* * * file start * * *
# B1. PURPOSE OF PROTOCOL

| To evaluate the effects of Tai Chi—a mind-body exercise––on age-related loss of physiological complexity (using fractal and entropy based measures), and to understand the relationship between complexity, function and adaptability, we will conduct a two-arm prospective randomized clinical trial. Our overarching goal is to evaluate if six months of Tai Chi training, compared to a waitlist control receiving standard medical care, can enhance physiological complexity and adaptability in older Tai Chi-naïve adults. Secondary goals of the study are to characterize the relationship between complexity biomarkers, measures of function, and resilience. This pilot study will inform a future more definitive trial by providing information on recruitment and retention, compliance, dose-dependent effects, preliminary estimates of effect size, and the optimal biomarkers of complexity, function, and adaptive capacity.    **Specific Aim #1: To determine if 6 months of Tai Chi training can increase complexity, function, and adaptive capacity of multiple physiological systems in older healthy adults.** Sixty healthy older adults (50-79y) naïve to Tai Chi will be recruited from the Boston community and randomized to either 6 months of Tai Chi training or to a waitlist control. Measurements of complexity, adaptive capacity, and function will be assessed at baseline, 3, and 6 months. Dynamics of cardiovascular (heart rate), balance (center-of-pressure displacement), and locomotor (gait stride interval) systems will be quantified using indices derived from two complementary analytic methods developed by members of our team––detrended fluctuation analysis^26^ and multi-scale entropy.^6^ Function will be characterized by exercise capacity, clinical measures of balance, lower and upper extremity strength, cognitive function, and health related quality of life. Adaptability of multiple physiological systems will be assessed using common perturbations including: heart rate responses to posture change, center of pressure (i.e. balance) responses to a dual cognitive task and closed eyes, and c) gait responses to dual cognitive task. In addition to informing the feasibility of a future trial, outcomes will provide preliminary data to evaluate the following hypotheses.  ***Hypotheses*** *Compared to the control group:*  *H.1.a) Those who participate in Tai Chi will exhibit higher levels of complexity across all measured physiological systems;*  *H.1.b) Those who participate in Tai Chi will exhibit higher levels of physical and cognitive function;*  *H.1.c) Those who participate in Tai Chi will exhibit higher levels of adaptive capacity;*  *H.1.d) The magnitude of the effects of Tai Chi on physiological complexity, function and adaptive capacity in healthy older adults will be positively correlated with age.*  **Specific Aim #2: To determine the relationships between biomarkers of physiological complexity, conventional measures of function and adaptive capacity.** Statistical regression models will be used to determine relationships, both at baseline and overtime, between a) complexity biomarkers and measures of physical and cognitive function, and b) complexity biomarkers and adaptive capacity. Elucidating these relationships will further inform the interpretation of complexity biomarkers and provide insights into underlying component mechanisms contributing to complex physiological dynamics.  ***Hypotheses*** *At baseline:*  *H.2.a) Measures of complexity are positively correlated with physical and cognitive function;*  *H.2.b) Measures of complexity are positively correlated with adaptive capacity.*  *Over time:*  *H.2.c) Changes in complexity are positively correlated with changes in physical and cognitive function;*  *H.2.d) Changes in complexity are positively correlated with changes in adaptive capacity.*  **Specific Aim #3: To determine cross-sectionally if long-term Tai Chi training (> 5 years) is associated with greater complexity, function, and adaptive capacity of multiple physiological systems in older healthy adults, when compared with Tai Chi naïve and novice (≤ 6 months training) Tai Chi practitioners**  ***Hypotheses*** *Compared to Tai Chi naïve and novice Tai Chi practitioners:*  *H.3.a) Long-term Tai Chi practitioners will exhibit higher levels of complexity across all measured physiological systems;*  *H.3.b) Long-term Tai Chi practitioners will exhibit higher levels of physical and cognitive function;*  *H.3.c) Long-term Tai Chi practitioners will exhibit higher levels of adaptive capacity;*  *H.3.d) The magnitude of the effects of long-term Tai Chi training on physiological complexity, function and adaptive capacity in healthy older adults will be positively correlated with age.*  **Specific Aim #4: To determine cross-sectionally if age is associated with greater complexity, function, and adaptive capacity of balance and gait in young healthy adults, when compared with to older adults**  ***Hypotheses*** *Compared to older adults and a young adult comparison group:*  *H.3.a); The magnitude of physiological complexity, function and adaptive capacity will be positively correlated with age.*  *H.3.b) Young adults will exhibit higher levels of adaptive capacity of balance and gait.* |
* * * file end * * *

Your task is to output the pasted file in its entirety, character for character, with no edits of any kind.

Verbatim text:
# B1. PURPOSE OF PROTOCOL

| To evaluate the effects of Tai Chi—a mind-body exercise––on age-related loss of physiological complexity (using fractal and entropy based measures), and to understand the relationship between complexity, function and adaptability, we will conduct a two-arm prospective randomized clinical trial. Our overarching goal is to evaluate if six months of Tai Chi training, compared to a waitlist control receiving standard medical care, can enhance physiological complexity and adaptability in older Tai Chi-naïve adults. Secondary goals of the study are to characterize the relationship between complexity biomarkers, measures of function, and resilience. This pilot study will inform a future more definitive trial by providing information on recruitment and retention, compliance, dose-dependent effects, preliminary estimates of effect size, and the optimal biomarkers of complexity, function, and adaptive capacity.    **Specific Aim #1: To determine if 6 months of Tai Chi training can increase complexity, function, and adaptive capacity of multiple physiological systems in older healthy adults.** Sixty healthy older adults (50-79y) naïve to Tai Chi will be recruited from the Boston community and randomized to either 6 months of Tai Chi training or to a waitlist control. Measurements of complexity, adaptive capacity, and function will be assessed at baseline, 3, and 6 months. Dynamics of cardiovascular (heart rate), balance (center-of-pressure displacement), and locomotor (gait stride interval) systems will be quantified using indices derived from two complementary analytic methods developed by members of our team––detrended fluctuation analysis^26^ and multi-scale entropy.^6^ Function will be characterized by exercise capacity, clinical measures of balance, lower and upper extremity strength, cognitive function, and health related quality of life. Adaptability of multiple physiological systems will be assessed using common perturbations including: heart rate responses to posture change, center of pressure (i.e. balance) responses to a dual cognitive task and closed eyes, and c) gait responses to dual cognitive task. In addition to informing the feasibility of a future trial, outcomes will provide preliminary data to evaluate the following hypotheses.  ***Hypotheses*** *Compared to the control group:*  *H.1.a) Those who participate in Tai Chi will exhibit higher levels of complexity across all measured physiological systems;*  *H.1.b) Those who participate in Tai Chi will exhibit higher levels of physical and cognitive function;*  *H.1.c) Those who participate in Tai Chi will exhibit higher levels of adaptive capacity;*  *H.1.d) The magnitude of the effects of Tai Chi on physiological complexity, function and adaptive capacity in healthy older adults will be positively correlated with age.*  **Specific Aim #2: To determine the relationships between biomarkers of physiological complexity, conventional measures of function and adaptive capacity.** Statistical regression models will be used to determine relationships, both at baseline and overtime, between a) complexity biomarkers and measures of physical and cognitive function, and b) complexity biomarkers and adaptive capacity. Elucidating these relationships will further inform the interpretation of complexity biomarkers and provide insights into underlying component mechanisms contributing to complex physiological dynamics.  ***Hypotheses*** *At baseline:*  *H.2.a) Measures of complexity are positively correlated with physical and cognitive function;*  *H.2.b) Measures of complexity are positively correlated with adaptive capacity.*  *Over time:*  *H.2.c) Changes in complexity are positively correlated with changes in physical and cognitive function;*  *H.2.d) Changes in complexity are positively correlated with changes in adaptive capacity.*  **Specific Aim #3: To determine cross-sectionally if long-term Tai Chi training (> 5 years) is associated with greater complexity, function, and adaptive capacity of multiple physiological systems in older healthy adults, when compared with Tai Chi naïve and novice (≤ 6 months training) Tai Chi practitioners**  ***Hypotheses*** *Compared to Tai Chi naïve and novice Tai Chi practitioners:*  *H.3.a) Long-term Tai Chi practitioners will exhibit higher levels of complexity across all measured physiological systems;*  *H.3.b) Long-term Tai Chi practitioners will exhibit higher levels of physical and cognitive function;*  *H.3.c) Long-term Tai Chi practitioners will exhibit higher levels of adaptive capacity;*  *H.3.d) The magnitude of the effects of long-term Tai Chi training on physiological complexity, function and adaptive capacity in healthy older adults will be positively correlated with age.*  **Specific Aim #4: To determine cross-sectionally if age is associated with greater complexity, function, and adaptive capacity of balance and gait in young healthy adults, when compared with to older adults**  ***Hypotheses*** *Compared to older adults and a young adult comparison group:*  *H.3.a); The magnitude of physiological complexity, function and adaptive capacity will be positively correlated with age.*  *H.3.b) Young adults will exhibit higher levels of adaptive capacity of balance and gait.* |